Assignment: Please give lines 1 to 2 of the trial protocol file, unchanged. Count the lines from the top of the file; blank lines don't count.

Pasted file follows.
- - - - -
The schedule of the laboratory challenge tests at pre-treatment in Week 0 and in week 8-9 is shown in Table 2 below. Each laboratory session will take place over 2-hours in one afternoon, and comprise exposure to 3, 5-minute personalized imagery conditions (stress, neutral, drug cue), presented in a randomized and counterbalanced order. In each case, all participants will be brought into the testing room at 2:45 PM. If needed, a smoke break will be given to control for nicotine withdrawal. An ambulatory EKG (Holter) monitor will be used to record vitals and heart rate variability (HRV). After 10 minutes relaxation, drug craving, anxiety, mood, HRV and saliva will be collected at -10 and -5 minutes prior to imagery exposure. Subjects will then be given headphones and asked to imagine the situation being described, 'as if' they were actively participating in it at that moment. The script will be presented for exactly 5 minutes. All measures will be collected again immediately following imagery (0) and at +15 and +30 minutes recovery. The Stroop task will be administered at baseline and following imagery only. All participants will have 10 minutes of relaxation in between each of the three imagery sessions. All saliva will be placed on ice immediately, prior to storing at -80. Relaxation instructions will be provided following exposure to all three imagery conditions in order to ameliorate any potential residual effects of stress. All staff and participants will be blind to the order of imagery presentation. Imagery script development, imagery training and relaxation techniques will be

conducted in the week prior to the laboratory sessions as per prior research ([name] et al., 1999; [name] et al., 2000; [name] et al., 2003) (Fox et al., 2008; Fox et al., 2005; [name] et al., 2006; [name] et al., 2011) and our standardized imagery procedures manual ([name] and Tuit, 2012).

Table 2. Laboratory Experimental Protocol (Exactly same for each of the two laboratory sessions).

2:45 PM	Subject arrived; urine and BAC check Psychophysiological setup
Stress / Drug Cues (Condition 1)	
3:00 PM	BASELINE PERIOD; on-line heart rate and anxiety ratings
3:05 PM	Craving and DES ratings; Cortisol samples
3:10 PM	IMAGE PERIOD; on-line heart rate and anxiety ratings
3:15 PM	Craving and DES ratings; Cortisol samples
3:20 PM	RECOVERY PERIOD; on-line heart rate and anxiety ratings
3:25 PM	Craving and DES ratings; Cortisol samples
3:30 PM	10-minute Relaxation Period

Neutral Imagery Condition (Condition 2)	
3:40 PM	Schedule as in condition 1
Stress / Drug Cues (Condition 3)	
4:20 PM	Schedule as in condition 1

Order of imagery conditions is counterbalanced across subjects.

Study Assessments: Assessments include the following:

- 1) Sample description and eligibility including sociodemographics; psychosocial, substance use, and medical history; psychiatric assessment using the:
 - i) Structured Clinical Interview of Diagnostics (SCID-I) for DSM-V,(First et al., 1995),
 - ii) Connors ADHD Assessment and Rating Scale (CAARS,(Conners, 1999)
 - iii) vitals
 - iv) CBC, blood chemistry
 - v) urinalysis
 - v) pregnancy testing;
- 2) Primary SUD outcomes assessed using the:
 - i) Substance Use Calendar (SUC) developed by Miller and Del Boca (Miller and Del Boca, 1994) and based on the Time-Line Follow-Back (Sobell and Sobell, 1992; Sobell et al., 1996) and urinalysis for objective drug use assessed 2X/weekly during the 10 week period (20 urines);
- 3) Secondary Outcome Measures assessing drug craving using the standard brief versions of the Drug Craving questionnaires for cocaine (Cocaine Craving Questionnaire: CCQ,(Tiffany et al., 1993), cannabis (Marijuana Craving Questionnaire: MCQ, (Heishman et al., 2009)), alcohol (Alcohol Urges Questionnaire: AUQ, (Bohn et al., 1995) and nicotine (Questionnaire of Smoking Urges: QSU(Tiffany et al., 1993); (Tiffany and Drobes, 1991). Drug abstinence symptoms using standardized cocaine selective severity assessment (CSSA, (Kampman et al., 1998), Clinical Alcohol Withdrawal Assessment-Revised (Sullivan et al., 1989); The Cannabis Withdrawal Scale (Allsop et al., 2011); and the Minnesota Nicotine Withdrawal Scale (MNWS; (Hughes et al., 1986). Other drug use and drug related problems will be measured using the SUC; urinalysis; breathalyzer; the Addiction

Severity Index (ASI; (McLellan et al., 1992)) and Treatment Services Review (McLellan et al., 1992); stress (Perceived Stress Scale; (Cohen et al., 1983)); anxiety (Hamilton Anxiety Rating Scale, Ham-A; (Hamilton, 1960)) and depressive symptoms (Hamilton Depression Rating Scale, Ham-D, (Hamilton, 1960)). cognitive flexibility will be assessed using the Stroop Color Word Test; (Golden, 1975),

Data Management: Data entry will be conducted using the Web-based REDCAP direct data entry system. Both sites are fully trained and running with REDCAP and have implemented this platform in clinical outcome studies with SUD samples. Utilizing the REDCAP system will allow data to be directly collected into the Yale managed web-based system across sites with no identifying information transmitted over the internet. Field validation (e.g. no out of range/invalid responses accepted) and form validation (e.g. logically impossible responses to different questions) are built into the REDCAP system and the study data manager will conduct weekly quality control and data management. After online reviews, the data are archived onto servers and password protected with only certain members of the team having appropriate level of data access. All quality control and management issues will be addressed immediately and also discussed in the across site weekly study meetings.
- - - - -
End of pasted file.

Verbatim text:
The schedule of the laboratory challenge tests at pre-treatment in Week 0 and in week 8-9 is shown in Table 2 below. Each laboratory session will take place over 2-hours in one afternoon, and comprise exposure to 3, 5-minute personalized imagery conditions (stress, neutral, drug cue), presented in a randomized and counterbalanced order. In each case, all participants will be brought into the testing room at 2:45 PM. If needed, a smoke break will be given to control for nicotine withdrawal. An ambulatory EKG (Holter) monitor will be used to record vitals and heart rate variability (HRV). After 10 minutes relaxation, drug craving, anxiety, mood, HRV and saliva will be collected at -10 and -5 minutes prior to imagery exposure. Subjects will then be given headphones and asked to imagine the situation being described, 'as if' they were actively participating in it at that moment. The script will be presented for exactly 5 minutes. All measures will be collected again immediately following imagery (0) and at +15 and +30 minutes recovery. The Stroop task will be administered at baseline and following imagery only. All participants will have 10 minutes of relaxation in between each of the three imagery sessions. All saliva will be placed on ice immediately, prior to storing at -80. Relaxation instructions will be provided following exposure to all three imagery conditions in order to ameliorate any potential residual effects of stress. All staff and participants will be blind to the order of imagery presentation. Imagery script development, imagery training and relaxation techniques will be

conducted in the week prior to the laboratory sessions as per prior research ([name] et al., 1999; [name] et al., 2000; [name] et al., 2003) (Fox et al., 2008; Fox et al., 2005; [name] et al., 2006; [name] et al., 2011) and our standardized imagery procedures manual ([name] and Tuit, 2012).